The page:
Eugene Aserinsky, PhD,to study sleep. He tried being a social worker, a dental student, and even did a stint in the army as an explosives handler. He enrolled at the University of Chicago to pursue organ physiology, but all potential supervisors were too busy to take him on. His only choice was Nathaniel Kleitman, PhD, a middle-aged professor whom Dr. Aserinsky described as “always serious.” Dr. Kleitman was doing research on sleep and so, grudgingly, Dr. Aserinsky had followed suit.
Two years later, in 1953, the duothat shattered the way we saw sleep. They described a weird phenomenon Dr. Aserinsky later called REM sleep: periods of rapid eye movements paired with wakefulness-like activity in the brain. “We are still at the very beginning of understanding this phenomenon,” professor of psychological and brain sciences at University of Iowa, Iowa City, said in an interview.
Before Dr. Aserinsky had walked into Dr. Kleitman’s lab, the widespread belief held that sleep was “,” as Dr. Kleitman wrote in his seminal 1939 book, “Sleep and Wakefulness.” Others saw it as a , a passive state. Another theory, developed in the early 20th century by French psychologist Henri Piéron, PhD, held that sleepiness is caused by an accumulation of ‘hypnotoxins’ in the brain.
From blinking to rapid eye movement
In 1925 when Dr. Kleitmanat the University of Chicago, sleep was a fringe science that most researchers avoided with a wide berth. Yet Dr. Kleitman was obsessed. The Moldova-born scientist – literally. He not only stayed long hours in his lab, but also slept attached to a plethora of instruments to measure his brain waves, breathing, and heartbeat. At one point, Dr. Kleitman stayed (more than a week), to check how forced sleeplessness would affect his body (he later compared it to torture). He also lived 2 weeks north of the Arctic Circle, and spent over a month 119 feet below the surface in a cave in Kentucky, , cold, and humidity to study circadian rhythms.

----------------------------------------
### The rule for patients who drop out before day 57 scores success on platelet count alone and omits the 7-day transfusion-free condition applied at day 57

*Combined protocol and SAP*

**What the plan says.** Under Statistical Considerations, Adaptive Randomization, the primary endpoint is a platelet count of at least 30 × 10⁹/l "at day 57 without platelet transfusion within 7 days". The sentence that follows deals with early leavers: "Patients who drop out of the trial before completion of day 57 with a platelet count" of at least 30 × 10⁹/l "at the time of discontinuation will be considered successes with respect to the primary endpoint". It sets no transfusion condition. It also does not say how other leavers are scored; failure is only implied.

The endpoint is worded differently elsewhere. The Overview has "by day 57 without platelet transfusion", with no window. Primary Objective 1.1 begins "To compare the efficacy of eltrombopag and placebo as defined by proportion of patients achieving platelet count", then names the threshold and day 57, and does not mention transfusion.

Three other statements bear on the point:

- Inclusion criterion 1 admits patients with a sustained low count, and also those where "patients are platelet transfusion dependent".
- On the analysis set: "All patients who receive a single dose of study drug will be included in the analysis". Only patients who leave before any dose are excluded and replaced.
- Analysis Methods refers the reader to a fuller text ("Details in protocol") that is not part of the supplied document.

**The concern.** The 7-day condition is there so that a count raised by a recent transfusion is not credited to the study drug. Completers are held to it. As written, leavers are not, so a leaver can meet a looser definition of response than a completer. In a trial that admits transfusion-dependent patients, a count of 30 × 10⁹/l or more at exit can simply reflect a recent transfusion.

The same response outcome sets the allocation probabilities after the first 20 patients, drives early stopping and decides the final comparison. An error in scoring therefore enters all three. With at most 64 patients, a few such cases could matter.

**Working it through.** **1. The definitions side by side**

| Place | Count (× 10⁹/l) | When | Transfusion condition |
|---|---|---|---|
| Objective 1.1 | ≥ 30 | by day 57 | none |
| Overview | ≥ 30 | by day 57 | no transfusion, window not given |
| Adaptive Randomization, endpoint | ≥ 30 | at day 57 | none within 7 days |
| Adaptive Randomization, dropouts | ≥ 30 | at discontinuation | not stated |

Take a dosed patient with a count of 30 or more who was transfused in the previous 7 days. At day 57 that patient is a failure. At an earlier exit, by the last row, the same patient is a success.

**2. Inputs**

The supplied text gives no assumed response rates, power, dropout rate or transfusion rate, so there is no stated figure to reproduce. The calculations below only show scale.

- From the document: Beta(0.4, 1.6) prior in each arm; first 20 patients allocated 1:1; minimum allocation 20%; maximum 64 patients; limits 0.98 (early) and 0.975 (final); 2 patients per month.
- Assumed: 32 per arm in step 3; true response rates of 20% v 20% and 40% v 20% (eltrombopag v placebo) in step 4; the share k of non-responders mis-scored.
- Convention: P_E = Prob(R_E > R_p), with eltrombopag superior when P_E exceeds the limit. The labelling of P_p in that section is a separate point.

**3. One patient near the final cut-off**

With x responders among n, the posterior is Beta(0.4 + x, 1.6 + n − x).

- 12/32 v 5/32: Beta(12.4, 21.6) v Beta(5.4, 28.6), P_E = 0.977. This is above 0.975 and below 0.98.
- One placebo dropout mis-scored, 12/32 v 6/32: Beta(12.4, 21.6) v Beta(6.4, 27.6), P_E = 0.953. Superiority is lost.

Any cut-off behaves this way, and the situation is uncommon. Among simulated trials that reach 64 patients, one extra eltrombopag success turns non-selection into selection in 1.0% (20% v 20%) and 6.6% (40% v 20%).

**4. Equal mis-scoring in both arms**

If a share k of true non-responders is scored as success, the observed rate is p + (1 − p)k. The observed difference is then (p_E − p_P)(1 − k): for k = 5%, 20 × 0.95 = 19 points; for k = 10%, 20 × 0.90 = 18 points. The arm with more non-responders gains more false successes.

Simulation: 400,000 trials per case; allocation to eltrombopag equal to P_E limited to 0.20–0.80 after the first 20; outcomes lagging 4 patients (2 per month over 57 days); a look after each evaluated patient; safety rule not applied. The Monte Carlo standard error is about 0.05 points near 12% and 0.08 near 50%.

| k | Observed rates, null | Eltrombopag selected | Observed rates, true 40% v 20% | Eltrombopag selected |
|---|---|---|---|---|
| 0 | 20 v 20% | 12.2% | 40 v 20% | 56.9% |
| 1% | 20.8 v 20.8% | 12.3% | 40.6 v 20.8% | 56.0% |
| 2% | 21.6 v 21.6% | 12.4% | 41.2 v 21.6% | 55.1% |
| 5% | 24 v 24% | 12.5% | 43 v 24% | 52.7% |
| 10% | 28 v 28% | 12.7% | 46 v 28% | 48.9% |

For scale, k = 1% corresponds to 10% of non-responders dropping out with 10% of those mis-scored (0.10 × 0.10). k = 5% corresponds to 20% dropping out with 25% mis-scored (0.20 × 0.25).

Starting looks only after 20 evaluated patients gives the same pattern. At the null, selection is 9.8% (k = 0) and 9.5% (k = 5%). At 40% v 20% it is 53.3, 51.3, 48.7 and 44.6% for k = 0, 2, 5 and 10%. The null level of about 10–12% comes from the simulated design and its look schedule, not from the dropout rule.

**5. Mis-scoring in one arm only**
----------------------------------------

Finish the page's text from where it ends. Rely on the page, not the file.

Dr. Kleitman was intrigued byin which the author asserted that he could detect the approach of slumber in train passengers by observing their blink frequencies. He instructed Dr. Aserinsky to observe sleeping infants (being monitored for a different study), to see how their blinking related to sleep. Yet Dr. Aserinsky was not amused. The project, he later wrote, “
Dr. Aserinsky was uncertain whether eyelid movement with the eyes closed constituted a blink, then he noticed a 20-minute span in each hour when eye movement ceased entirely. Still short of getting his degree, Dr. Aserinsky decided to observe sleeping adults. He hauled a dusty clanker of a brain-wave machine out of the university’s basement, and started registering the electrical activity of the brain of his dozing subjects. Soon, he noticed something weird.
As he kept staring at the sleeping adults, he noticed that at times they’d have saccadic-like eye movements, just as the EEG machine would register a wake-like state of the brain. At first, he thought the machine was broken (it was ancient, after all). Then, that the subjects were awake and just keeping their eyes shut. Yet after conducting several sessions and tinkering with the EEG machine, Dr. Aserinsky finally concluded that the recordings and observations were correct: Something was indeed happening during sleep that kept the cortex activated and made the subjects’ eyes move in a jerky manner.